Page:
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Thursday, 30 June 2011

Some More From The Mailbag I

Tyler Stone sent me a drawing he had made of a Many-Finned Sea-Serpent and I wrote back that I liked his drawing but there was just no way you could make any one reconstruction to adequately illustrate the type. After which he sent this reply which I thought was worth passing on:

Thank you, I'm glad you liked it.

I do understand that the problem with drawing a many-finned is that there is no way of making an accurate composite without drawing different kinds of animals to fit the reports. I think a good example would be in Tim Morris's art for this type:

Heuvelmans's Many-Finned (left) and Champagne's Many-Finned (right) by Tim Morris

The basic types described are supposed to be the same basic creature, but they look completely different from each other. So there is no accurate composite. My drawing was based off of the Coleman and Huyghe version. So the illustration I used was most likely inaccurate for the reports already, at least compared to other versions.

I have other cryptid drawings I can send if you wish. I hope you enjoyed my many-finned sketch. Personally, no matter how redoubtable the type is, I think there will always be something charismatic about the Many-Finned.

Yours truly,
-Tyler Stone

The "Charismatic" part is probably due to the attempt to make this creature a union of opposites: a sort of walrus-faced waterbug or a whale crossed with a centepede. Or as in the Ogopogo song "His father was an earwig and his mother was a whale" And then beyond that you have to contend to fantasies meant to depict something described with such an enormous variance of features that it can have four to twelve fins on a side, be three feet broad and sixty feet long with a row of three-foot fins, or fifteen feet broad and sixty feet long with side fins probably ten to twelve feet long as well. FEW artists have tried to draw the extremes, which of course look nothing like the usual reconstructions seen in print and nothing like each other. And I am afraid that there is a great deal of variance in the degree of "Charisma" between a long noodle 20X as long as it is wide, with fins of about equal width on either side, or a broad wedge 4X as long as its greatest width with two rows so side fins making the width even more exaggerated. IMHO, the mass appeal ascribed to the creature in this case is due to a careful selection of what to show and what not to show.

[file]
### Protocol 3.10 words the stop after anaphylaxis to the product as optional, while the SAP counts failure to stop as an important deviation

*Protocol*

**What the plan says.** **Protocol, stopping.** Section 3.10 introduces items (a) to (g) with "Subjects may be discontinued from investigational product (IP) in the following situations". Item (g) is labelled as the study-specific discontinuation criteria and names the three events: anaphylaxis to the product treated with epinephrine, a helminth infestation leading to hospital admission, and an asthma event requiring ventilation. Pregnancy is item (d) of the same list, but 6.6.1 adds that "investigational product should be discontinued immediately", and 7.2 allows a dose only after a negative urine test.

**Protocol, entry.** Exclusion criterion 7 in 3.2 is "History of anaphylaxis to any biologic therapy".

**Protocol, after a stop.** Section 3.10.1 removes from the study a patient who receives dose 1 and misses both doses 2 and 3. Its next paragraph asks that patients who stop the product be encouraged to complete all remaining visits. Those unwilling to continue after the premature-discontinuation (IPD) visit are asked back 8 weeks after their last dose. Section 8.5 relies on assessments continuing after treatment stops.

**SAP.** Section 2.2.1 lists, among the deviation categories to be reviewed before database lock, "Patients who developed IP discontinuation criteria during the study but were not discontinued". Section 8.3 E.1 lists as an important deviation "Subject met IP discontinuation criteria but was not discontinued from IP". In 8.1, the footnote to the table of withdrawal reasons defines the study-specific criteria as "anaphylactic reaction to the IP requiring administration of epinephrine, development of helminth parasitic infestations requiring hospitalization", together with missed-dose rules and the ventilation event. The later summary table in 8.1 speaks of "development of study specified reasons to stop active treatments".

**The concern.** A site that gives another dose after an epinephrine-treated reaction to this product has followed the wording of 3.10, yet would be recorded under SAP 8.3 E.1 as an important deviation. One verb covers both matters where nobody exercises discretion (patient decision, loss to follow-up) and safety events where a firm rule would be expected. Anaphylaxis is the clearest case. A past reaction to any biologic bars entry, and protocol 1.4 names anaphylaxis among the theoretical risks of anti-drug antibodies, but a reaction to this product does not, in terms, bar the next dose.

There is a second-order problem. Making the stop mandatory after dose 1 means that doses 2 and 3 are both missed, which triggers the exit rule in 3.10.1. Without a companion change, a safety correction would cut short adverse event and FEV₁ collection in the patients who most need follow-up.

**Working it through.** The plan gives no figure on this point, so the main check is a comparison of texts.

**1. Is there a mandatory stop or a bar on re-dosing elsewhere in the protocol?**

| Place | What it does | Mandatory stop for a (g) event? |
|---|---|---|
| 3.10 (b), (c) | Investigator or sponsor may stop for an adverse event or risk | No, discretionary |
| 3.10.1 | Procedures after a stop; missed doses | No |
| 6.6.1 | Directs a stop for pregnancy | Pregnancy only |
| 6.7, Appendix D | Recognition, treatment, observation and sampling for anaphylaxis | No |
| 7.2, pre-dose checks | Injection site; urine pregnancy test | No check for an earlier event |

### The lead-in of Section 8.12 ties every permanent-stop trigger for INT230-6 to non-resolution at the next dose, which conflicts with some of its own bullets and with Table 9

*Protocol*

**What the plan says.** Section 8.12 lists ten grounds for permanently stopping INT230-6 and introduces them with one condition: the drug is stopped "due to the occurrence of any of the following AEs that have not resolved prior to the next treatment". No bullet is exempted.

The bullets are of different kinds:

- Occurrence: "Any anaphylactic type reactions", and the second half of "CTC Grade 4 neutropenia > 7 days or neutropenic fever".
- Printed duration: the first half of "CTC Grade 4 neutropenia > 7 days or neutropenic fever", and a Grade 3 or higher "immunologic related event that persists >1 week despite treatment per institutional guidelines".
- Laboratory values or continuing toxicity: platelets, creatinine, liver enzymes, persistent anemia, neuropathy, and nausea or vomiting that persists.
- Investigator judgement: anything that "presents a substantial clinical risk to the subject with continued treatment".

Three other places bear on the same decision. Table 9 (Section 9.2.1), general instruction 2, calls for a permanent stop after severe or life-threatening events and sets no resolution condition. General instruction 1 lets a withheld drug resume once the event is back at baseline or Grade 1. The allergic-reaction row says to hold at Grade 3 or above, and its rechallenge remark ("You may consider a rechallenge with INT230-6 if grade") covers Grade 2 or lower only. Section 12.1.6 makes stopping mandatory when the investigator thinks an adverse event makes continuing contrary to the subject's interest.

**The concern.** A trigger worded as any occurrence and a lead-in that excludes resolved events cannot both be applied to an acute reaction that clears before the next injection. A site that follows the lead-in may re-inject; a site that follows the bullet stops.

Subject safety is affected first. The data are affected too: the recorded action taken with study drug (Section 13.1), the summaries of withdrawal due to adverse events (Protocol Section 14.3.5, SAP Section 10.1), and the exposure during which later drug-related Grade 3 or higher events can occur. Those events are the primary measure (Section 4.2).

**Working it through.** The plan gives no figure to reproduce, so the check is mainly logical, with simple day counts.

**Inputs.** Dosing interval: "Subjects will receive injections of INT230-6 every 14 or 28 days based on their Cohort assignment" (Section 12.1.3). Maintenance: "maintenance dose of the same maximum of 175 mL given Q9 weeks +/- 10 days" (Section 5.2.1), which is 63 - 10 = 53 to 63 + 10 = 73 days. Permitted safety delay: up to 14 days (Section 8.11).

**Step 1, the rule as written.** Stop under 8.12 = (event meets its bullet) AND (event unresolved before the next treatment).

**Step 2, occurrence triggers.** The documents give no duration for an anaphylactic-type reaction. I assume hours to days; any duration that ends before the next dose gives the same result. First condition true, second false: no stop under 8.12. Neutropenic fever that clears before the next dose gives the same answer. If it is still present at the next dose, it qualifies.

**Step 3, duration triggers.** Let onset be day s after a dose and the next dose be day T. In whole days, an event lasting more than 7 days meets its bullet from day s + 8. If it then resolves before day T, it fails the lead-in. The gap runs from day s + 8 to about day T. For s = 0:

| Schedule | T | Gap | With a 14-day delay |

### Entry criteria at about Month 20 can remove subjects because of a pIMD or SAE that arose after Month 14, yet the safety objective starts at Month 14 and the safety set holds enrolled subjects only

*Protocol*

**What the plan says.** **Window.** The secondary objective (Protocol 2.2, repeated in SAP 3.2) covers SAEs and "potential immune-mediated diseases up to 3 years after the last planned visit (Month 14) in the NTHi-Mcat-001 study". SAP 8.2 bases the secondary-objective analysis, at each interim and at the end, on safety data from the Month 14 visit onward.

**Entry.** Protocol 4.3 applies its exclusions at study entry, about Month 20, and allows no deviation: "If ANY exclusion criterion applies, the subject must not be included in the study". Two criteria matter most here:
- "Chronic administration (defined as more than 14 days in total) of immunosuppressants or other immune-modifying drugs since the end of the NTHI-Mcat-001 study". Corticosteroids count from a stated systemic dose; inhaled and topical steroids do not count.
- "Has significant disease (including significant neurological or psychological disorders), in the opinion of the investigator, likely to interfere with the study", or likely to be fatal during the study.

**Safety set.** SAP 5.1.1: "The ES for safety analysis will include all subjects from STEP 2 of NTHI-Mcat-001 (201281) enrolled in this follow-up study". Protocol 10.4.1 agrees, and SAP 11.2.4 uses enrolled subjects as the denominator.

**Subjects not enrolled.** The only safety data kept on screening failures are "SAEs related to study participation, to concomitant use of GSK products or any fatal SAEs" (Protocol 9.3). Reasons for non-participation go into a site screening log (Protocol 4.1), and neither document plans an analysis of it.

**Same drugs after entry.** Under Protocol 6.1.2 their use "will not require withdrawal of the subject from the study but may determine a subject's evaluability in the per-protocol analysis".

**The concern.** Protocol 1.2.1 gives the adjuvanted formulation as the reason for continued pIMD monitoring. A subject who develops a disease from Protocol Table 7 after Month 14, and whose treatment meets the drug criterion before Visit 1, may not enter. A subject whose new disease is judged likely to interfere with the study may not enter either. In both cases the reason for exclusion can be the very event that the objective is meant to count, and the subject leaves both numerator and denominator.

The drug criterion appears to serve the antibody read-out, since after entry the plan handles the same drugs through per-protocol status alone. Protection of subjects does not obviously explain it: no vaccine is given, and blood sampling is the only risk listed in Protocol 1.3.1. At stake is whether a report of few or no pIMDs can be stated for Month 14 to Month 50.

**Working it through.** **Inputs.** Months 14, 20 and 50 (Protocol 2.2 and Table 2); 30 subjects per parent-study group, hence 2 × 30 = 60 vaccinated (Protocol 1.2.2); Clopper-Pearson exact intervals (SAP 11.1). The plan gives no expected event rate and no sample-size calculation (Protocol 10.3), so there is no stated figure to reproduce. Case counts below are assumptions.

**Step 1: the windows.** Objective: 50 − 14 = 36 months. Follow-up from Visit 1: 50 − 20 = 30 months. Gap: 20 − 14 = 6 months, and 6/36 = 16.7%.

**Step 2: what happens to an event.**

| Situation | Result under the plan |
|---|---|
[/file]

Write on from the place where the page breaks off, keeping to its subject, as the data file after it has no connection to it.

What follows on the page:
There is a similarly exact selection process in which images meant to depict "Dragons" are shown nowadays. Any more the "Dragons" have been certified as Dungeons & Dragons fantasy versions with four legs and wings, armour and horns, of an enormous size and breathing fire. Traditional dragons are a great deal more varied than this and most of their depictions in historical documents are not nearly so "Charismatic"

Another message I recieved this week concerned a continuance of the Giant Beaver attributed to Lake Okanagon, the Ogopogo lake. My correspondant in this matter suggested that the 1989 Chaplin photo of "Ogopogo-and explained away as a beaver smacking its tail on the water-would instead be a Castoriodes because it seems much larger than an ordinary beaver and more especially because the tail seems to be the wrong shape. So if this is true we have our first identifiable photo of a surviving Giant Beaver.

Best Wishes, Dale D.


  1. Could the many-finned sea serpent be distantly related to archaic ziphiid whales? This may explain the varying number of "fins" observed by the witnesses; the archaic ziphiids have built-in "pockets" that they can tuck their flippers into, so the number of fins observed will depend on the number of flippers which are tucked in to their sides and the number of flippers that aren't.

    1. There is every reason to suspect that the different reports describe different things and do not belong together as a natural unit. The different report different numbers of fins, fins of differing sizes, shapes and positions, and bodies range from unusually thin to very fat and wide. This has been remarked upon separately by independent researchers and I count myself among them.


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